Action Jackson – The Return to Action
Jack Jewsbury. Josh Wolf. Davy Arnaud. Jimmy Conrad.
One of these things is not like the other!
Yes they have all spent a massive amount of time with the Sporting Wizards KC. I guess Josh Wolf is the only true striker on that list. But that’s not what different.
Of those four veterans who were here for the 2010 season, Davy Arnaud alone remained to see the new stadium open. Josh Wolf is off with DC and the land of divers, Jimmy Conrad to Chivas and the horrible world of concussions, and Jack Jewsbury, well he’s not missing being part of Sporting KC anymore.
A lot of Sporting KC long timers almost made it to the new stadium and sparkling new locker room. They had spent years being the face of the team. Playing in shit stadiums on teams good (2004’s Western Conference Finals and Open Cup Champions) and on not so good and plain rotten teams.
When OnGoal purchased the team, things finally started to look up. In the two years building up to the opening of the stadium and the 2011 season, the veteran players were asked over and over again to describe the miserable past they had been through and the bright optimistic future that await them and their club in the coming years.
“I can’t believe we are finally going to have a place to call home.”
“The stadium is going to be world class”
But for a few veterans, all they’d have to do with the new stadium and team name was promote it. They pimped it like crazy, participated in interviews, panels, autograph signing, ground breakings, and the ownership even paraded Jimmy Conrad out on stage for the big name change announcement while at the same time refusing to discuss his contract.
Jack Jewsbury is one of those veterans. Drafted 43rd in 2003, he struggled for playing time before quickly establishing himself as a fan favorite by 2004. For eight years he played for Kansas City, endlessly running the pitch, bruising attackers and midfielders alike, and scoring great goals.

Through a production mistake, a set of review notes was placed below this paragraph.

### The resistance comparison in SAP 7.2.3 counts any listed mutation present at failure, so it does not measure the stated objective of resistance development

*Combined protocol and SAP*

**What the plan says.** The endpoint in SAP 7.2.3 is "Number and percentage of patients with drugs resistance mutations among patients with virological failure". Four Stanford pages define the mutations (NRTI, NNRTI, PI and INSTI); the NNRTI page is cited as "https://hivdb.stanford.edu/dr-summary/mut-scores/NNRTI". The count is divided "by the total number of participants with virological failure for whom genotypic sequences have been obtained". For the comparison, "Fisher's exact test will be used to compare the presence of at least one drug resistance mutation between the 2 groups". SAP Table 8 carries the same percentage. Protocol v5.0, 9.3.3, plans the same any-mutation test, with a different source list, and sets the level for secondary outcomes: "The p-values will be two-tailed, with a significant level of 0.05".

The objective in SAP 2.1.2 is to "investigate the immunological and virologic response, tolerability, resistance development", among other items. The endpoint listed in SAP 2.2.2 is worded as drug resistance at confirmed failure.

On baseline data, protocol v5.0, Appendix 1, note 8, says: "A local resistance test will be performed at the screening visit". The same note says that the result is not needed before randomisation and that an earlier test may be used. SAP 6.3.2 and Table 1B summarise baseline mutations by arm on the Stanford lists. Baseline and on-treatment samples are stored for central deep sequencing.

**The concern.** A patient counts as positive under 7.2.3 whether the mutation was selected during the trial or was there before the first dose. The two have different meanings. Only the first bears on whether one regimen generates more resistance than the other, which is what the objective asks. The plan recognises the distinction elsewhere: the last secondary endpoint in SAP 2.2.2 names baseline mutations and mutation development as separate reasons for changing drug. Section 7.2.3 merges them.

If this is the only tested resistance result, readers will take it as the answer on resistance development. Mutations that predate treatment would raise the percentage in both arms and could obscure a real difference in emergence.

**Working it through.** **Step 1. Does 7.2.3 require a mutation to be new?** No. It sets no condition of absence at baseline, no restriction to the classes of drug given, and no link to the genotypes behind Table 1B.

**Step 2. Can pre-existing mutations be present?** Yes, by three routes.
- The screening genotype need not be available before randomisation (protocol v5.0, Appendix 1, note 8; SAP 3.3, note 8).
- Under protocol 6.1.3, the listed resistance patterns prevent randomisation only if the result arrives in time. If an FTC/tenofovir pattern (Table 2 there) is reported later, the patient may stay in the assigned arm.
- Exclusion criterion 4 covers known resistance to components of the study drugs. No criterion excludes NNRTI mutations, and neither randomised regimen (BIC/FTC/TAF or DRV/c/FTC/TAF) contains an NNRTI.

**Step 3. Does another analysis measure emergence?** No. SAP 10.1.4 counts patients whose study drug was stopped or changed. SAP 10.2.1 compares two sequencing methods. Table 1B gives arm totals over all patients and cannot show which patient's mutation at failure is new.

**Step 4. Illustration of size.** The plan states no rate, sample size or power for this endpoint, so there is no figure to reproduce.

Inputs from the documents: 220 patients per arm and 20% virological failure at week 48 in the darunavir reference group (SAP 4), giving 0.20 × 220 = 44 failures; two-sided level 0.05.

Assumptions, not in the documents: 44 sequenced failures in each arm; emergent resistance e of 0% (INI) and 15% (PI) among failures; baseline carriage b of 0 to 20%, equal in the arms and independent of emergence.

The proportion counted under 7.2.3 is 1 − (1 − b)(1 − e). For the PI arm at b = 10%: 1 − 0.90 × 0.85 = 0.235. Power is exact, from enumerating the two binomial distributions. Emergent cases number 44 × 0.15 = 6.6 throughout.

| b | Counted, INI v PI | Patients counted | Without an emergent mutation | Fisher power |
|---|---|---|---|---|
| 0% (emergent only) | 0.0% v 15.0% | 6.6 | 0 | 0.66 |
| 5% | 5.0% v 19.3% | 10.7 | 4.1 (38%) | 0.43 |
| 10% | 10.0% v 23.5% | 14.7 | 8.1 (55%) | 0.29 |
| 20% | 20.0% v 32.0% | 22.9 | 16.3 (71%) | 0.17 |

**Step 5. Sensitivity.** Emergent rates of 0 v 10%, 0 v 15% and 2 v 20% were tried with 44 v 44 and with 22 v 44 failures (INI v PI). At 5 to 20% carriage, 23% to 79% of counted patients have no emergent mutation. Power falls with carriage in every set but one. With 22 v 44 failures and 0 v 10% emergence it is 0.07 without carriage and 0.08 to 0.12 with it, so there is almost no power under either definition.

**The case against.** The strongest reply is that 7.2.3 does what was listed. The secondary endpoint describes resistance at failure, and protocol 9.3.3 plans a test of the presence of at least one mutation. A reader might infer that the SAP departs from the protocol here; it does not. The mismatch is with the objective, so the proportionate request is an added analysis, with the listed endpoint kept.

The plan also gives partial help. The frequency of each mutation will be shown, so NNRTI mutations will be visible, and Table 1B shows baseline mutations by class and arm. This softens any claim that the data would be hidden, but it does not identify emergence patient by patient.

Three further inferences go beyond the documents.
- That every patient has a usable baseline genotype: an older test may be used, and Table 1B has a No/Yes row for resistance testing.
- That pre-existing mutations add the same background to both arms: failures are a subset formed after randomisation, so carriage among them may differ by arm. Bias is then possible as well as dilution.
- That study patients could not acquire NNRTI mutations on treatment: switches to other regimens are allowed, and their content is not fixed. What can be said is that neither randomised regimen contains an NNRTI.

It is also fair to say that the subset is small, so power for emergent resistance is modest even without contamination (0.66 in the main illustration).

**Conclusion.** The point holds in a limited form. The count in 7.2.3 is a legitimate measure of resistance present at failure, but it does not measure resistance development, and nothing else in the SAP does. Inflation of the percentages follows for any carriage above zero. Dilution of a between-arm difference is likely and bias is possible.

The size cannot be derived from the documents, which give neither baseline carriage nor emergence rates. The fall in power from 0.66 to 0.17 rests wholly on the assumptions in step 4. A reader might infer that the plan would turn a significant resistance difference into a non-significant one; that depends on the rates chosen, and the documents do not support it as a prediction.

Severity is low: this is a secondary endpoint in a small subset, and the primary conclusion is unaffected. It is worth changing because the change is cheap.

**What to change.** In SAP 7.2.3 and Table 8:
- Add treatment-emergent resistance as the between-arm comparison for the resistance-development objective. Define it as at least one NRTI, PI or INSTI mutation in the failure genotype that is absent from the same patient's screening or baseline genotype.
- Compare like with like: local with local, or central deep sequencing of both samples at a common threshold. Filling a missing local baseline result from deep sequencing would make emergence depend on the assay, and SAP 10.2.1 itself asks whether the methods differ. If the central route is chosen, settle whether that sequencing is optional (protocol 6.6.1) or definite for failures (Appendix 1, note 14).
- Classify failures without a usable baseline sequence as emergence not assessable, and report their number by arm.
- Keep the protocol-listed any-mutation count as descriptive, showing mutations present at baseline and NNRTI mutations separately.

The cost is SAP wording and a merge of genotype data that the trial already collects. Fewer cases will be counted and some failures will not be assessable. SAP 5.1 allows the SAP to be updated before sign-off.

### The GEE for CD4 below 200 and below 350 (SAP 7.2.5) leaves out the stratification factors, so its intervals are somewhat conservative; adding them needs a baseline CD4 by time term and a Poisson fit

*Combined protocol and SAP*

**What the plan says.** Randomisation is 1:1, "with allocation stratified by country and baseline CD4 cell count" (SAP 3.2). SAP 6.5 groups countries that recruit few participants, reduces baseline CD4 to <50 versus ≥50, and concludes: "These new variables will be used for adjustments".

In 2010, Action Jackson lost his starting spot. The upstart, Craig Rocastle, took over and relegated Jackson to a minor but important role as a regular substitute. It was clear Vermes was done using Jackson as a star.
While his playing time dwindled, he fought to regain his position, and settled into the unspectacular role as a permanent substitute by the end of the 2010 season.
Even among his faithful, the fans started to lose faith after the long slow lull of losses in the middle of the season. Sporting KC was sinking fast and Jackson was on the chopping block.
Jackson has yet to step through the doors of the new stadium. He never made it to the Sporting’s 2011 preseason in Arizona. Vermes decided to ship Jackson to Portland for allocation money (which to me always feels like a little bit of a slap in the face).
But for Jackson, while the clichéd door was slamming shut on his career with Kansas City, a giant window of opportunity was opening. Jackson stepped out of a team struggling to find its own identity to one who had found theirs years ago.
Immediately recognized for his leadership abilities, Jackson began captaining Portland from the moment he stepped off the plane, retook his rightful place on the pitch as a starter, and quickly proceeded to hoist massive log slices in the air.
Jackson now leads the teams in goals, assists, has started every game, and has already made himself loved by the fans.
He couldn’t have got a better deal. And I couldn’t be happier for him. I just hope the Portland fans pick up the “Action Jackson” chant where the Sporting KC fans left off.
Wow it feels weird to write an article for duNord again! First there was one vacation, and then Wakarusa, then work catch up, and then all sorts of wonderful tailgating activities, and now as my writer’s brain began to crust over from writing about security at my day job I couldn’t be happier to have shit out a little article about Action Jackson. I’m ready to roll.
Here’s two artist’s I’ve been loving recently. Best of all, the Pretty Lights Label releases every one of their artist’s albums for free online.
GRAHAM FOX, HAH